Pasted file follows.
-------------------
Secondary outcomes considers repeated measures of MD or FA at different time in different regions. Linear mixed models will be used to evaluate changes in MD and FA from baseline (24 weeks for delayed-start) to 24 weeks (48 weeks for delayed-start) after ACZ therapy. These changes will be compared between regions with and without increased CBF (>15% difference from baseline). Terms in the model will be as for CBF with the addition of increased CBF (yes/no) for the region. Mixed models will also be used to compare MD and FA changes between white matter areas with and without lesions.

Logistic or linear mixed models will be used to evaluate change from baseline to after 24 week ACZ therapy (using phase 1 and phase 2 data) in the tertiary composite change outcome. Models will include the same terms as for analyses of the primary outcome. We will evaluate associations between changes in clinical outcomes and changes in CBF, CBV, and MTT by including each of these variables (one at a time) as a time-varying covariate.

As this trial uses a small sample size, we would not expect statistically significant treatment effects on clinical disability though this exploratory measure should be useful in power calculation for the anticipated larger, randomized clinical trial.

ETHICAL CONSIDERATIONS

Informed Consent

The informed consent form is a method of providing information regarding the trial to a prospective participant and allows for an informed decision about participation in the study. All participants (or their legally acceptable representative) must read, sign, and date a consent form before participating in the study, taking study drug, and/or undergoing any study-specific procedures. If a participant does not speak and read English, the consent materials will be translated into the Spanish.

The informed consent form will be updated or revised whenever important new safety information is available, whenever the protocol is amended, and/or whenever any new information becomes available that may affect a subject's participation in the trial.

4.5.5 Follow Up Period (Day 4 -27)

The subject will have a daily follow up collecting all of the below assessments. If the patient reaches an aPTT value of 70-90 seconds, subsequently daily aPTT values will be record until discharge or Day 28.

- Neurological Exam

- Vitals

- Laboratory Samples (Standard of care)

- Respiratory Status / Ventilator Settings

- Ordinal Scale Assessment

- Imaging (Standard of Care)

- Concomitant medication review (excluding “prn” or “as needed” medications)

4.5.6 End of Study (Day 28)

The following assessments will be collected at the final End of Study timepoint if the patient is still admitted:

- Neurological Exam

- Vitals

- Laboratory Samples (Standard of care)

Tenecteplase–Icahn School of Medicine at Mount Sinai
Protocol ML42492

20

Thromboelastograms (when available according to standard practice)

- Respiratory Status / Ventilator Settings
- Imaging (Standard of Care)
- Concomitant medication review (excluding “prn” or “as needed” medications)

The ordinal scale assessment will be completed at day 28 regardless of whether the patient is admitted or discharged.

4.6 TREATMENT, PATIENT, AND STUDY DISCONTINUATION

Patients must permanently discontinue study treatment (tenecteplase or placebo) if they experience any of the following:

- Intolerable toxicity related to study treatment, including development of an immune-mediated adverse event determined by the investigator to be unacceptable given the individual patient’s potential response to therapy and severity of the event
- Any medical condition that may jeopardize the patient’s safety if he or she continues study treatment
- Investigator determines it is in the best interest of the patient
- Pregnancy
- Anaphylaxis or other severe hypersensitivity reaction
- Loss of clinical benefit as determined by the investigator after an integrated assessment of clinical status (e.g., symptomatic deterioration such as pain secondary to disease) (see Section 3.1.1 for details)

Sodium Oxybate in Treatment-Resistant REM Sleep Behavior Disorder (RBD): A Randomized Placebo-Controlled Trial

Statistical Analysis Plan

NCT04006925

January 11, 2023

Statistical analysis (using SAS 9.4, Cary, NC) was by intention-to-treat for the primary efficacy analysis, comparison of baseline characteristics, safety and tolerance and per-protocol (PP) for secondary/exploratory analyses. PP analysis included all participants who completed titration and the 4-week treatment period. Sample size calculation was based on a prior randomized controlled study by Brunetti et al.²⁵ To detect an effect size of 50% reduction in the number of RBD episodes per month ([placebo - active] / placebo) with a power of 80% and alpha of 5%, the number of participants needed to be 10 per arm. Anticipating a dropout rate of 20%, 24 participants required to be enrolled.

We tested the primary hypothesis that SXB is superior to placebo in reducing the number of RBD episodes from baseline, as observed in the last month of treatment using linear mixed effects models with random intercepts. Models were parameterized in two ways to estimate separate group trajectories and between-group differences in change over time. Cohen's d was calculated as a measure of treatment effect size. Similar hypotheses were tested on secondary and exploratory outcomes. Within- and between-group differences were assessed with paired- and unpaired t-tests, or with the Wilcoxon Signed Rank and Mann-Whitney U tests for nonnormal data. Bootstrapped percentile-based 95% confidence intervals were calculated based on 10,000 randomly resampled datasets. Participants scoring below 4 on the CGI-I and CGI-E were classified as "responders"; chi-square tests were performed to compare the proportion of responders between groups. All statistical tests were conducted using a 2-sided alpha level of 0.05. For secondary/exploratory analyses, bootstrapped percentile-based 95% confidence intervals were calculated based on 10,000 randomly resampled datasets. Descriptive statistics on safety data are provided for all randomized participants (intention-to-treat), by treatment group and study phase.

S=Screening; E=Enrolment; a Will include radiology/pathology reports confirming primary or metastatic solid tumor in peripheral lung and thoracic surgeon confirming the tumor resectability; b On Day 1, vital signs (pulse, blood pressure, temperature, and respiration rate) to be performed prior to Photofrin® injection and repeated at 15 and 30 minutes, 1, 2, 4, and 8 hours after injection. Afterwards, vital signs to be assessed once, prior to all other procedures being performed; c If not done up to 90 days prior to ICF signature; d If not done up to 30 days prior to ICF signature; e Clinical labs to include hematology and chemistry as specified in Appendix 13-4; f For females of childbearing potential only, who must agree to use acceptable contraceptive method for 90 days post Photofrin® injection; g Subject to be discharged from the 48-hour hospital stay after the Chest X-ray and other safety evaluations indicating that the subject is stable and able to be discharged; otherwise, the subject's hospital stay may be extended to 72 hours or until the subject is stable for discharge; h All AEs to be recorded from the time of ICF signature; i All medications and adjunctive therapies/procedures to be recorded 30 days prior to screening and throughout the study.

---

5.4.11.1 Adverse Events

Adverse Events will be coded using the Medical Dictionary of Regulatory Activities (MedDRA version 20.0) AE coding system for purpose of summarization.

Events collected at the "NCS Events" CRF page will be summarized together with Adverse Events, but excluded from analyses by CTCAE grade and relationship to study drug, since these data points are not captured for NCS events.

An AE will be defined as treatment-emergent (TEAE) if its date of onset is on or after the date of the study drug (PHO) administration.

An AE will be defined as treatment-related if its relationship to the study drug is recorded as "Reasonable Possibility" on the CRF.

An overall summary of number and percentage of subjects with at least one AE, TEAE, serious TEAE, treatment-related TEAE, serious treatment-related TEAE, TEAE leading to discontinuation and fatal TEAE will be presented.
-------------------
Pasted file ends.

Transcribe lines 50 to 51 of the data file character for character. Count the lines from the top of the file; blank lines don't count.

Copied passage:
An AE will be defined as treatment-related if its relationship to the study drug is recorded as "Reasonable Possibility" on the CRF.

An overall summary of number and percentage of subjects with at least one AE, TEAE, serious TEAE, treatment-related TEAE, serious treatment-related TEAE, TEAE leading to discontinuation and fatal TEAE will be presented.